Canwest Cabaret Festival Young Centre for the Performing Arts, Toronto ON October 2

Billed as the city’s first-ever major cabaret festival, this event made its debut with an impressive cast of performers featured in 50 concerts over four days. The festival’s guiding light, Albert Schultz (of Soulpepper Theatre fame and the venue’s General Director) launched it with introductory remarks slamming the arts bashing of Stephen Harper, then introduced the first night’s prime attraction, a concert comprising songs from the treasure trove that is the Leonard Cohen songbook. Hard to go wrong with source material like that, and the result was a highly entertaining and musically eclectic evening.

Kicking things off was Patricia O’Callaghan, recognized as a bright light in both classical and cabaret spheres for her clear and expressive vocals. Her version of "Take This Waltz” was pleasant, but marred a little by wimpy flute accompaniment. This was replaced by sax stylings for the following "Joan Of Arc,” with better results. Maryem Tollar joined O’Callaghan for a charming duet, and then Tollar dazzled with a lilting take on "Dance Me To The End Of Love” and an expressive version of "Sisters Of Mercy.”

The energy level was then upped by Apostle of Hustle, as main man Andrew Whiteman recited a poem from a Hebrew mystic then led his two comrades through an adventurous version of "1,000 Kisses Deep.” This was followed by their take on "Take This Waltz” and a "Zen-reggae” version of a lesser-known recent Cohen tune.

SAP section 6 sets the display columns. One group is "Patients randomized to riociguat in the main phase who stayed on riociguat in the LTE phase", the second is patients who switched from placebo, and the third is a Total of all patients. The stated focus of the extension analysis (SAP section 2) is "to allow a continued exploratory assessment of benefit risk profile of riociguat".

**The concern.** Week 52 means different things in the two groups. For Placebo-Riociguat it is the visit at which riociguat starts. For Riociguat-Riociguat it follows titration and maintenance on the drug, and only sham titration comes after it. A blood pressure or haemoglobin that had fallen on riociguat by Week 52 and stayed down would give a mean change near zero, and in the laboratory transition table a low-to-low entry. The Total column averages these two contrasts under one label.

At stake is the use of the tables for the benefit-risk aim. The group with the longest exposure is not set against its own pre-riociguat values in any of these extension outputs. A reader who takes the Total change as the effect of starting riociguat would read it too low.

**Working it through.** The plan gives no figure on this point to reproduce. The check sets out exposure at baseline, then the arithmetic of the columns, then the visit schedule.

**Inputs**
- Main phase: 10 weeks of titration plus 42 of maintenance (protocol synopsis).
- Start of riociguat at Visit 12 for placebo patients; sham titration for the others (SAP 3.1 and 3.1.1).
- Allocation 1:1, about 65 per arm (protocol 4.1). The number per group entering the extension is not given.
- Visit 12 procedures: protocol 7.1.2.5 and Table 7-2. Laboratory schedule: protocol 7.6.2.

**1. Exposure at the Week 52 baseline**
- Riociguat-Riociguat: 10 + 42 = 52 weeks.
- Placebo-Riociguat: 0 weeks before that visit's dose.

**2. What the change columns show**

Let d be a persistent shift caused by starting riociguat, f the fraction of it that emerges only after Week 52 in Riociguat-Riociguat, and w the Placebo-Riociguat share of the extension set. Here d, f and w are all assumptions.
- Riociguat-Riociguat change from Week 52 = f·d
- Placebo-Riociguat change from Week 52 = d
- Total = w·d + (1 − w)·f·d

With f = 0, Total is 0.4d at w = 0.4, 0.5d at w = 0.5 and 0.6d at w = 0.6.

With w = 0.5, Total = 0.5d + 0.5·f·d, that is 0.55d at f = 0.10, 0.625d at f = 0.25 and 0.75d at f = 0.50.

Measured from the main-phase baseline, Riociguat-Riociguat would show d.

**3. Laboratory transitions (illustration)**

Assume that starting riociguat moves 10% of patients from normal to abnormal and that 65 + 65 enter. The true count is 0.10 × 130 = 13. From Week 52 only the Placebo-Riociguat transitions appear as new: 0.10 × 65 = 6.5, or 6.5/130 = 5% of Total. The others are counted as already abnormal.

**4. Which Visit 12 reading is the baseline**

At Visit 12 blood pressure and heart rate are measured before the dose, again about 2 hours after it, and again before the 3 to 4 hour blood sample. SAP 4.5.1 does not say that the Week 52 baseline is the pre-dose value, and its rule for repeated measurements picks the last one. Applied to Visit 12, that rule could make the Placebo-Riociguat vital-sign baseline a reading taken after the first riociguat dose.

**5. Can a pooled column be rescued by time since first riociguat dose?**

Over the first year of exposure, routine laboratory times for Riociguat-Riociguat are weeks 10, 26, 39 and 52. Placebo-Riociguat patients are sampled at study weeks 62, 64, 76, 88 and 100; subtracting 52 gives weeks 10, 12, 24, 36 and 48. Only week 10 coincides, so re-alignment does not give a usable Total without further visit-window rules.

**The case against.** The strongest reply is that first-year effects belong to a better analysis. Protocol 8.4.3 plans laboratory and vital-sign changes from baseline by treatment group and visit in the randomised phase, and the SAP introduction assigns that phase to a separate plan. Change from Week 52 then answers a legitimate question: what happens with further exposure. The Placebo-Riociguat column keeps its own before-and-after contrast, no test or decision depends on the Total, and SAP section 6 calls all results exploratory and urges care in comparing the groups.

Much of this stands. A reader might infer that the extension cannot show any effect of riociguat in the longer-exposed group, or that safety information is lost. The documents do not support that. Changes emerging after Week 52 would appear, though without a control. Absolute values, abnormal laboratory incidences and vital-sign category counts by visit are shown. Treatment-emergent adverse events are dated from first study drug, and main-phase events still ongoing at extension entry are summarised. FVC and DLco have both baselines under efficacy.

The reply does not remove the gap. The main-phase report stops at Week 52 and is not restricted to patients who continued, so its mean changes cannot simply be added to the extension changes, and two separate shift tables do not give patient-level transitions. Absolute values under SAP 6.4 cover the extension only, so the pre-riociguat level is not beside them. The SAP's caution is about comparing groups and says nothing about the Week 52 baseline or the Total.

Next up was the always enigmatic yet riveting Mary Margaret O’Hara. In typical fashion, she’d forgotten her reading glasses, shuffled her song sheets, mumbled cryptic Cohen-inspired comments, then dazzled with that incredible and idiosyncratic voice on "Coming Back To You.” If O’Hara sang the phonebook, she’d likely get the numbers wrong, but you’d still be enchanted.

She was followed by Steven Page, who won over the crowd with an opening joke about "not wanting to be on the cover of the National Post again” (a nod to the fest’s CanWest and his current legal problem). He then thrilled with convincing versions of "Famous Blue Raincoat” and "Death Of A Ladies Man,” showing real vocal clarity and depth, He returned later for "A Singer Must Die,” which fittingly leads with the lyric "the courtroom is quiet.” His drug bust may have derailed the Barenaked Ladies career as kid’s entertainers, but Page’s future in cabaret could be bright.

Two more songs from Tollar, including a stunning Middle-Eastern-inflected "Who By Fire”, nicely rounded out the concert. Perhaps predictably, the finale was reserved for "Hallelujah,” and though the appeal of this great song has been diluted by recent over-exposure, there was little to fault in O’Callaghan’s rendering. Later festival concerts featured the songbooks of Duke Ellington and Kurt Weill and performers of the stature of Sarah Slean, Jackie Richardson, Melanie Doane, and David Buchbinder. This is clearly an event of great potential, and the news that Schultz has secured funding for its next seven years is heartening.